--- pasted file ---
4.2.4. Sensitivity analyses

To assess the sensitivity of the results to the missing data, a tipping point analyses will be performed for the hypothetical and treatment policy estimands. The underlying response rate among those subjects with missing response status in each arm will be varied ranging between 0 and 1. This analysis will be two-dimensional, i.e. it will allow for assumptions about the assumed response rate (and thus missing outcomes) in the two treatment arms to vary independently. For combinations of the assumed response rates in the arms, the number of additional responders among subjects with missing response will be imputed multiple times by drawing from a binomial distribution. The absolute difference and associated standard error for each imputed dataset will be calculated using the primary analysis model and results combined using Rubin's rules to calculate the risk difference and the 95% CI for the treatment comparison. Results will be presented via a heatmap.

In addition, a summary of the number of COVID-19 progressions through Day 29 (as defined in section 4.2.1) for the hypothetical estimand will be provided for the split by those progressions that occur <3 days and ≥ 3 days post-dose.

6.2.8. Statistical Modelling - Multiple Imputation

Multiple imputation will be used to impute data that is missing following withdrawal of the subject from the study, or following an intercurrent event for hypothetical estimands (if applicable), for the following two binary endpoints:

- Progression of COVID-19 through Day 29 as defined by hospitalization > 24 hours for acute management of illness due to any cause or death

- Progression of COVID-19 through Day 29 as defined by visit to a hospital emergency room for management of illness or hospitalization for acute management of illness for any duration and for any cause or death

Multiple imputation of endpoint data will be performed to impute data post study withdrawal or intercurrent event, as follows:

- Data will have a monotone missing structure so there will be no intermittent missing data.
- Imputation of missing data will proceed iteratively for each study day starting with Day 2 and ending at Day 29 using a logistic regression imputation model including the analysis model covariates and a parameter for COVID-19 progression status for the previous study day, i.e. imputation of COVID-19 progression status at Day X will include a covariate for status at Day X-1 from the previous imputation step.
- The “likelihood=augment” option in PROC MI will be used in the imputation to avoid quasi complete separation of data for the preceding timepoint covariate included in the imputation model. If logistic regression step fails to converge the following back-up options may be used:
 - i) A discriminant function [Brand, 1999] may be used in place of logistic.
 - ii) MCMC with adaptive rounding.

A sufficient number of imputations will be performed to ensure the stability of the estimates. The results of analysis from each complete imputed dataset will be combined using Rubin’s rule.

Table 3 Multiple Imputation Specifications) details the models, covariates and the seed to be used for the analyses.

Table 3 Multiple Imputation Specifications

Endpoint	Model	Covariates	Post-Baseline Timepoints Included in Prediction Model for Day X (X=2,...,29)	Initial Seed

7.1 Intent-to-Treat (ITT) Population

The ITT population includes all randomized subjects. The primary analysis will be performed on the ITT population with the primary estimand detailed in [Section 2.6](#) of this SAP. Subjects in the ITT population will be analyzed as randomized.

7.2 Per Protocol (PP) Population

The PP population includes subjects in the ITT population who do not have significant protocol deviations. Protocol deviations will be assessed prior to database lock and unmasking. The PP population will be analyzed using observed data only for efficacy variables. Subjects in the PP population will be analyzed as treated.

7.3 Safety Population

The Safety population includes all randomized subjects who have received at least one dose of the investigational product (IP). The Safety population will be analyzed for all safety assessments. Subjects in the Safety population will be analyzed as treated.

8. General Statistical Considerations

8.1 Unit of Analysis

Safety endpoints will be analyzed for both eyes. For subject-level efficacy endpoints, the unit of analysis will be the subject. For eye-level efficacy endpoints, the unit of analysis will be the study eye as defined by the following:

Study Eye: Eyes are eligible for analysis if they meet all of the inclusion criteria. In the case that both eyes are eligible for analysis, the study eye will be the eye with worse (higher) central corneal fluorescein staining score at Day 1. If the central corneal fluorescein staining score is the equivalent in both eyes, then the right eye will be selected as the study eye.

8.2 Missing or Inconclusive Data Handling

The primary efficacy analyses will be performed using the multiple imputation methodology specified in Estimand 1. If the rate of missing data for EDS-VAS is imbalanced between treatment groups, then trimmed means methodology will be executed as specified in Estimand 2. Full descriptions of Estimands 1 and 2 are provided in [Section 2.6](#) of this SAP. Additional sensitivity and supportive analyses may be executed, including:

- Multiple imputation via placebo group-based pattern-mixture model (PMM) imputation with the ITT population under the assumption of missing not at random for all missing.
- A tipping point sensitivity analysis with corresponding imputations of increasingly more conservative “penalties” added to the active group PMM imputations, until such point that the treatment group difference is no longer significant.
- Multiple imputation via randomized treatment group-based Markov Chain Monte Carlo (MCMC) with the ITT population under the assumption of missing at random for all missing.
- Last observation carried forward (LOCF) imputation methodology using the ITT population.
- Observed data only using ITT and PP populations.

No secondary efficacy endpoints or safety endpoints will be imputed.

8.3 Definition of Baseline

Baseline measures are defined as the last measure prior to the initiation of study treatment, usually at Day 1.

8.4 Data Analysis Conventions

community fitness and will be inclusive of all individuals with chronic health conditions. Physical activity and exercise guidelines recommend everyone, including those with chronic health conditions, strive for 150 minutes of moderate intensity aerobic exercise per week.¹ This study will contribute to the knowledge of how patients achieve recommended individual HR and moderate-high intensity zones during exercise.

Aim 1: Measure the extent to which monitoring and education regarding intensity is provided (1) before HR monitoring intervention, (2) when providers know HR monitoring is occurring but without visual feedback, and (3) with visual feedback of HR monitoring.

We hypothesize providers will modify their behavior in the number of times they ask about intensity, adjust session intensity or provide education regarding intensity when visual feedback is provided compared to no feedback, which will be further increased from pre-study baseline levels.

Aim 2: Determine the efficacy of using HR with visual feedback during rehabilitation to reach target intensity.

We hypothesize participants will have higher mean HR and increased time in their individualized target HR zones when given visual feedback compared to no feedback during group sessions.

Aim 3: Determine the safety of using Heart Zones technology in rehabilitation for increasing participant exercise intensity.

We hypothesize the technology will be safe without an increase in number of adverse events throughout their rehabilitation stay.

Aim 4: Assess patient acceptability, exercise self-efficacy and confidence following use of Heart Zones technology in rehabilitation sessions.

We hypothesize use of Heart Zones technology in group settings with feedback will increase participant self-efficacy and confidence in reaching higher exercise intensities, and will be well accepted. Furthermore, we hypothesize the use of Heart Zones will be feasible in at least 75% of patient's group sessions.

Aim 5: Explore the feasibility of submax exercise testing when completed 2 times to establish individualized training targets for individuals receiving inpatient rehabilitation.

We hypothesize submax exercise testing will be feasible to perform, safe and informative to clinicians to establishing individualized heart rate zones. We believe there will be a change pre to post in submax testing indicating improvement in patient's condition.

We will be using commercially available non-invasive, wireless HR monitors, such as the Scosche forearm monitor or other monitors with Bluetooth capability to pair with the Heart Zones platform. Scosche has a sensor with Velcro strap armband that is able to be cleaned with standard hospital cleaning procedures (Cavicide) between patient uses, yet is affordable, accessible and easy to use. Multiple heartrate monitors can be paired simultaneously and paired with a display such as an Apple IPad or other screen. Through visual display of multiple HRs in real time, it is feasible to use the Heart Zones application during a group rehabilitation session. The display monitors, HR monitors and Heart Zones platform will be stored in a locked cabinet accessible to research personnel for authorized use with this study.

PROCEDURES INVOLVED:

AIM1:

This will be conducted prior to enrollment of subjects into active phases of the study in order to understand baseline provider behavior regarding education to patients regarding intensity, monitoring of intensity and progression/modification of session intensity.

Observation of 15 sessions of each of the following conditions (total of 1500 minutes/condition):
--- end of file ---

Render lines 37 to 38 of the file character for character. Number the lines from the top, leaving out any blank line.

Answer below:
Baseline measures are defined as the last measure prior to the initiation of study treatment, usually at Day 1.

8.4 Data Analysis Conventions